Americans Speak out About the Arts in 2018

Americans for the Arts Previews National Survey on Arts Attitudes, Perceptions in America

Friday, June 15, 2018

Today at the Americans for the Arts Annual Convention in Denver, Colorado, Americans for the Arts President and CEO Robert L. Lynch announced the completion of a new in-depth study of American perceptions and attitudes towards the arts and arts funding, to be released July 24, 2018, and revealed three highlights of the study during his State of the Arts speech.

Schools Must Be Safe Places for Students to Learn and Pursue Their Passions

Wednesday, May 30, 2018

A nation plagued by school shootings watched the horror play out yet again in Southeast Texas when eight Santa Fe High School students and two teachers were killed and 10 others were wounded recently in the worst school shooting since the February assault on Marjory Stoneman Douglas High School in Parkland, Florida. Many of these victims were in an arts classroom making art at the time. Schools must be safe places for students to learn and pursue their passions in the arts and beyond. 

Americans for the Arts Thanks NEA Chairwoman Jane Chu for Four Years of Tireless Arts Leadership

Monday, April 30, 2018

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Americans for the Arts President and CEO Robert L. Lynch offered a statement in reaction to news that National Endowment for the Arts Chairwoman Jane Chu has chosen to resign on June 4, 2018.  

The Battle Wages On for the Arts

Our field collectively high-fived recently when Congress passed the long-delayed budget for fiscal year 2018. Together we beat back the Trump Administration’s proposals to terminate the National Endowment for the Arts and National Endowment for the Humanities, funded now through September 30. Each will receive a total of $152.8 million, $3 million more a piece than last year. Congresswoman Louise Slaughter, who passed away last month, was a fierce champion for the arts for decades, and this win is a very fitting tribute to her longtime leadership. It took the unified, tireless, and persistent work of the arts community and grassroots advocates nationwide to achieve this win. Strong activism resulted in a powerful bipartisan message that arts and humanities funding strengthens and enriches our communities and grows local economies.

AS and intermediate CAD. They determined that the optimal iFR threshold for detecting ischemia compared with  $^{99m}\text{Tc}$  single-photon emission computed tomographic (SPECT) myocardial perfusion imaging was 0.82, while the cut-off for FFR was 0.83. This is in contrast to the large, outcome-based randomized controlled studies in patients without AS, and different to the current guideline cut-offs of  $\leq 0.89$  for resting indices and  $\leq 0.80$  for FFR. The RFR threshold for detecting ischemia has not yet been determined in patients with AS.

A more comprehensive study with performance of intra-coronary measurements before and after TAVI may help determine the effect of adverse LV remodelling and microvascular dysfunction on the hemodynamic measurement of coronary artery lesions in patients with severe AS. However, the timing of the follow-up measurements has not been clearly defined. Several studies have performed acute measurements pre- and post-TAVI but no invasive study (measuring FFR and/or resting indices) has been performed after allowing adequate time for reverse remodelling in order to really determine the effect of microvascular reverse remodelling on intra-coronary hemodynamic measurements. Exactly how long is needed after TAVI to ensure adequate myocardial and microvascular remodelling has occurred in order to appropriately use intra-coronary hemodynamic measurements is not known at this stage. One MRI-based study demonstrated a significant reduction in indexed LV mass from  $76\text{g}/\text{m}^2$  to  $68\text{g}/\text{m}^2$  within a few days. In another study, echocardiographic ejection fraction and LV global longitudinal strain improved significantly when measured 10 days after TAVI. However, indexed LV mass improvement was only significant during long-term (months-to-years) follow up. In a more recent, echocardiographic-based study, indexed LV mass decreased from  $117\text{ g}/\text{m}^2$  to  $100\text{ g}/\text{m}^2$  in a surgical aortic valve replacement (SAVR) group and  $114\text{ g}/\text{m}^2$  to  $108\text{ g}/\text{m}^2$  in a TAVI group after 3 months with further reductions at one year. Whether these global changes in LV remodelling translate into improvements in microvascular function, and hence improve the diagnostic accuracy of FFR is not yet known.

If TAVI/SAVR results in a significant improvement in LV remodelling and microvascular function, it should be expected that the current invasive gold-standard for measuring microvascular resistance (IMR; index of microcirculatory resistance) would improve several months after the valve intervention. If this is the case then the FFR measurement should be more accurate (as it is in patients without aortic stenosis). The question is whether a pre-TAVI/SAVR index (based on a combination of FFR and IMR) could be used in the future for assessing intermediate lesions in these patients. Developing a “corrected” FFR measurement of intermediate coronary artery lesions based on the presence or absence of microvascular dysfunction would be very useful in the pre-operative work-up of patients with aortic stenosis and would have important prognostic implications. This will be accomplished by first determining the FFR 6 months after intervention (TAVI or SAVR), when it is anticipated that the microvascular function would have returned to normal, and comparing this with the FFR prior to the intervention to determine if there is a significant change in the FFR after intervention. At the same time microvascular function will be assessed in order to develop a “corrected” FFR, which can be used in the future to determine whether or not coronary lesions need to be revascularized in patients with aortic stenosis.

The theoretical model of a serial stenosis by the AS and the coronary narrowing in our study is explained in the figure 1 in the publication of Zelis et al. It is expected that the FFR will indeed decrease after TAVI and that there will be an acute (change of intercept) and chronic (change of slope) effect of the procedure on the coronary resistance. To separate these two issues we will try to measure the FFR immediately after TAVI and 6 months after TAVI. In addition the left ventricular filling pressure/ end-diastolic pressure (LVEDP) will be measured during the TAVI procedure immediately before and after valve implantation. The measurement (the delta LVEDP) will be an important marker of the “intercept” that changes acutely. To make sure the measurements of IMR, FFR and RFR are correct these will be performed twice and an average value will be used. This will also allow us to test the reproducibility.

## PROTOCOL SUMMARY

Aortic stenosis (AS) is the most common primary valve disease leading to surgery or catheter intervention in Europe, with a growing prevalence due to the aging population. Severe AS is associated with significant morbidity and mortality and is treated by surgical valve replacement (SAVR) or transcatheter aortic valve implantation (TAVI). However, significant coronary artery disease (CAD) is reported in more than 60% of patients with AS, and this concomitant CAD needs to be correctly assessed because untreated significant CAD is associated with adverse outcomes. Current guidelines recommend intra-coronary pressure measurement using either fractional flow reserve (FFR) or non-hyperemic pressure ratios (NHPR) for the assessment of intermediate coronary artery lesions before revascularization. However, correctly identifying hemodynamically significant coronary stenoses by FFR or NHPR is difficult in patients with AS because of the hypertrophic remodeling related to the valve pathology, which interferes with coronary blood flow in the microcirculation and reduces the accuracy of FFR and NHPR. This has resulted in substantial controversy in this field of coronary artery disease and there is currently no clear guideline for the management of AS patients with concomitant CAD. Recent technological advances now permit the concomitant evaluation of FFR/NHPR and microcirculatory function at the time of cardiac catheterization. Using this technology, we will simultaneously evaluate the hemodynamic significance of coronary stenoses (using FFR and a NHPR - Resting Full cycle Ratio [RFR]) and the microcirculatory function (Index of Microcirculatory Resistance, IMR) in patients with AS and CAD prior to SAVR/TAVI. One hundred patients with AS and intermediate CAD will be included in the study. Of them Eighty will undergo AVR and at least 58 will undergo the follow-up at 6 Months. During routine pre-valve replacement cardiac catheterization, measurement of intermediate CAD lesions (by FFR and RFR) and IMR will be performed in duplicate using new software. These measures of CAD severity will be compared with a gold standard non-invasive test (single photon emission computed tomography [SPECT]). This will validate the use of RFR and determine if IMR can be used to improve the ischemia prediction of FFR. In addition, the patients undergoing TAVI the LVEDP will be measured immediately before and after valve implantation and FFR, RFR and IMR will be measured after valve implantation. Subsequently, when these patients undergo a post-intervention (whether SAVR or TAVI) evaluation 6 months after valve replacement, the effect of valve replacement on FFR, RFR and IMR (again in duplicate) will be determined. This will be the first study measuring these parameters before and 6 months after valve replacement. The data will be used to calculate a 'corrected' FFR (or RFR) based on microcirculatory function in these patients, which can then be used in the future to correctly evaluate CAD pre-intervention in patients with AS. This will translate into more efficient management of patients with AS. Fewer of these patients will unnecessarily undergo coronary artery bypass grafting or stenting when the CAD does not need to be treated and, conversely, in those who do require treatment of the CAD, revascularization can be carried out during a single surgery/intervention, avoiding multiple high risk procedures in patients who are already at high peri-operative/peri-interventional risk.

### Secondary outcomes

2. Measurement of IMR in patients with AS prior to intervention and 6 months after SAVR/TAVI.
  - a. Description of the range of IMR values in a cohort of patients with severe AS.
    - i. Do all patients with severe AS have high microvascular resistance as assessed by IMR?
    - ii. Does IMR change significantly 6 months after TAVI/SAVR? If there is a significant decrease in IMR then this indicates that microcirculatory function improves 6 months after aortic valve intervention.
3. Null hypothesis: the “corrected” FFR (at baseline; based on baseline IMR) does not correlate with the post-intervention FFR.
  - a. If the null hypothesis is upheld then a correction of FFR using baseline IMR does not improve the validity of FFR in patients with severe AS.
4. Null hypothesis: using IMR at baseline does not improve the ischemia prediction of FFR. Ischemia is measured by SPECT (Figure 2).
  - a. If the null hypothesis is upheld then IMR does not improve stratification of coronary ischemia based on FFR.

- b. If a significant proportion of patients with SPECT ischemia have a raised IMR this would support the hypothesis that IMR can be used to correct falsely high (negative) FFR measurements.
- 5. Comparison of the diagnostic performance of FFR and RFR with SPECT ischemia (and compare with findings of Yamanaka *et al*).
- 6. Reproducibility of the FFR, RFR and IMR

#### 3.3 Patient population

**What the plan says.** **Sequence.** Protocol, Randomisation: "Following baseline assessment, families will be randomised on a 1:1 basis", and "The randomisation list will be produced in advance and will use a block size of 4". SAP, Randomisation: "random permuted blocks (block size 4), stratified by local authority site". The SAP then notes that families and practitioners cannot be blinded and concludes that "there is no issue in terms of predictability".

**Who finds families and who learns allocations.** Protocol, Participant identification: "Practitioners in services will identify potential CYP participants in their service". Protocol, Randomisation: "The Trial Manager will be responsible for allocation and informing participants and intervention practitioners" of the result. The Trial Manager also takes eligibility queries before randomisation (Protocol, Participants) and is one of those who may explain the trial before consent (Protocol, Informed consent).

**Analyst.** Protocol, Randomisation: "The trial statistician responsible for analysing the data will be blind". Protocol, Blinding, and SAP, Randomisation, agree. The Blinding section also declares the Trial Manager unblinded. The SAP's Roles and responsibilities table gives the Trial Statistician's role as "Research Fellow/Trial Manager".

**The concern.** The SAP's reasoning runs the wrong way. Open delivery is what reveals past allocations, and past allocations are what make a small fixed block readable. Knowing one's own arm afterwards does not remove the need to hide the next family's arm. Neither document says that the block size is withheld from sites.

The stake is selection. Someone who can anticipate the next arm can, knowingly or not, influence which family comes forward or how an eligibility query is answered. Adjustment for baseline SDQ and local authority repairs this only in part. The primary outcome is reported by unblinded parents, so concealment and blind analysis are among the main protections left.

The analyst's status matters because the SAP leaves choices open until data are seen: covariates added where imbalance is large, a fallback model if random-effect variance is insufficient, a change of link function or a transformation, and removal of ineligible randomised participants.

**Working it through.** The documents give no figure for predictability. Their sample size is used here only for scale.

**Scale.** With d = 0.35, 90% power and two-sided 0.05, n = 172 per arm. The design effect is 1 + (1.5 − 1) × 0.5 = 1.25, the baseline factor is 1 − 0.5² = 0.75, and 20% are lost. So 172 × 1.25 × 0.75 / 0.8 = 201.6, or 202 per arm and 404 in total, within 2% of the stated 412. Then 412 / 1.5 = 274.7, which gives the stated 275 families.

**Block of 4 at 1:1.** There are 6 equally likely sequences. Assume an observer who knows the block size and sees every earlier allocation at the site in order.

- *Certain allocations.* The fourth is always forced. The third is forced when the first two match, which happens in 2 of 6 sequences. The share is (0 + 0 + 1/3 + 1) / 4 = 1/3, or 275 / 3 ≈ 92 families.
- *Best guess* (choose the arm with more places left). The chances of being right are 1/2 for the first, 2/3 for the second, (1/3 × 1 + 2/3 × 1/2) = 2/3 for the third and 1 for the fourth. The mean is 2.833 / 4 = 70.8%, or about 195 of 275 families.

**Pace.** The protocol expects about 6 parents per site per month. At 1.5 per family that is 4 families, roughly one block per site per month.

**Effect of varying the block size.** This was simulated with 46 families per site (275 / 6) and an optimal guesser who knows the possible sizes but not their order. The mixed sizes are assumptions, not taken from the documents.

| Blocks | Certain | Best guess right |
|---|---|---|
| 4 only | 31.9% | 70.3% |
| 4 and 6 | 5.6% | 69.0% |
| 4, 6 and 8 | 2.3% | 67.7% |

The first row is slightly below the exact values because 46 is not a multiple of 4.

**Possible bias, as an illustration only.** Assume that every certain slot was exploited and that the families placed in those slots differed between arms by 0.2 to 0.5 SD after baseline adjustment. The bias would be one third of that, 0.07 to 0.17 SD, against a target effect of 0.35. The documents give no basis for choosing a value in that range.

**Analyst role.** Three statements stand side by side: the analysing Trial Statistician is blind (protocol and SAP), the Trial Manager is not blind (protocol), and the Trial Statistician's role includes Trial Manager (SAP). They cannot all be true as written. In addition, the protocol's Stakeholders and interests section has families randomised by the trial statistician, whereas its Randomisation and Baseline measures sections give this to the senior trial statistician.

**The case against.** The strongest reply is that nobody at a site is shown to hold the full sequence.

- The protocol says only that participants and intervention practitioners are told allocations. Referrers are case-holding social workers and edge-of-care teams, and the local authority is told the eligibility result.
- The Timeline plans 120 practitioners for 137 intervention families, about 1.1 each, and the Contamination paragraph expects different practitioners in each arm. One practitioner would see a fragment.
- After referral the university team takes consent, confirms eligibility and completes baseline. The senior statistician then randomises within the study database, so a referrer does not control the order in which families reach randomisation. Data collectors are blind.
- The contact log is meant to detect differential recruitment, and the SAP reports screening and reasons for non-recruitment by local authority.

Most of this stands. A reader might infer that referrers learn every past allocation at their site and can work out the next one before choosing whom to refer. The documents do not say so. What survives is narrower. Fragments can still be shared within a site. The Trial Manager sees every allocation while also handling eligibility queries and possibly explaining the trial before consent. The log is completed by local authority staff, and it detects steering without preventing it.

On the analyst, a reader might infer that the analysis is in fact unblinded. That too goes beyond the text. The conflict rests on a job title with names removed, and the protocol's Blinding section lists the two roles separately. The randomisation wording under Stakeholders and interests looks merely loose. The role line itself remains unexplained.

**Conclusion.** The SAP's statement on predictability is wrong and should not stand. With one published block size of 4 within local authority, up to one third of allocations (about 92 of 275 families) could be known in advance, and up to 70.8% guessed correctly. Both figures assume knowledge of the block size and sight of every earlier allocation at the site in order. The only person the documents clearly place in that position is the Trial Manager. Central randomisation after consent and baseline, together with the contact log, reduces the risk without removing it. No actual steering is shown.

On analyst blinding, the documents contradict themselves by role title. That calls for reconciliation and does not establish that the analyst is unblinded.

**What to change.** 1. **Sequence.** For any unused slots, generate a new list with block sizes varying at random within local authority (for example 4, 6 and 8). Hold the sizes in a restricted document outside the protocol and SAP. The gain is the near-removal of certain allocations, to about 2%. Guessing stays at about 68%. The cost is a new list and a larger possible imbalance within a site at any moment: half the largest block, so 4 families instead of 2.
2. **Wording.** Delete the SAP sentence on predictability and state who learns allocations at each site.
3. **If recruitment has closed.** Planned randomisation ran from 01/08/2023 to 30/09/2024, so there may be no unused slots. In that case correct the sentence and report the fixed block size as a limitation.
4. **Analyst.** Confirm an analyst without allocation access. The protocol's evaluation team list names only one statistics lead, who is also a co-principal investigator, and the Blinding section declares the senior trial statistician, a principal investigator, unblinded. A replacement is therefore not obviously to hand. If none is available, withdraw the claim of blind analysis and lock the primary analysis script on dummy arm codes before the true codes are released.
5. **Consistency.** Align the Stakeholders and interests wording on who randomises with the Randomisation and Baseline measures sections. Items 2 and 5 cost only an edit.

Remembering Louise (1929 – 2018)

On March 16, 2018, a dear friend, tireless advocate, and arts leader passed away, U.S. Representative Louise M. Slaughter. I have known Louise for 32 years. We’ve partnered in nearly that many Arts Advocacy Days. It has always been my honor to stand with Louise. I’ve stood with her on over 100 occasions in the last 23 years while she co-chaired the Congressional Arts Caucus. Americans for the Arts and the nation’s arts community owe a debt of gratitude to Louise Slaughter. There has never been an arts advocate with more tenacity, fight, humor, and spirit of generosity. May she rest in peace knowing that she made the world a better place through the arts, and may her trailblazing pave the way to more arts leaders recognizing the transformational power of the arts on our lives, communities, economy, and nation.

Americans for the Arts Reacts to $152.8 Million Funding Increase to Each NEA, NEH

Thursday, March 22, 2018

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Americans for the Arts President and CEO Robert L. Lynch offered a statement in reaction to last night’s proposal by Congress to fund the National Endowment for the Arts (NEA) and the National Endowment for the Humanities (NEH) at $152.8 million each. 

Eight for 2018: New Obstacles and Opportunities in the Arts

Over the first quarter of 2018 I’ve had the great opportunity to spend time listening to the wisdom of my colleagues in the field. From these gatherings, I continue to see first-hand the spectacular array of work and service offered by the non-profit arts community in our country. It is a vibrant, effective, optimistic, inciteful, and growing field that uplifts our communities across the country. Despite challenges in funding and support, the creativity of our arts field surges forward. There are new benchmarks to celebrate and new obstacles to overcome, all leading I hope to new opportunities for the arts. Here are eight observations for 2018.

We Should All Value the Artists and Their Vital Role in Our Communities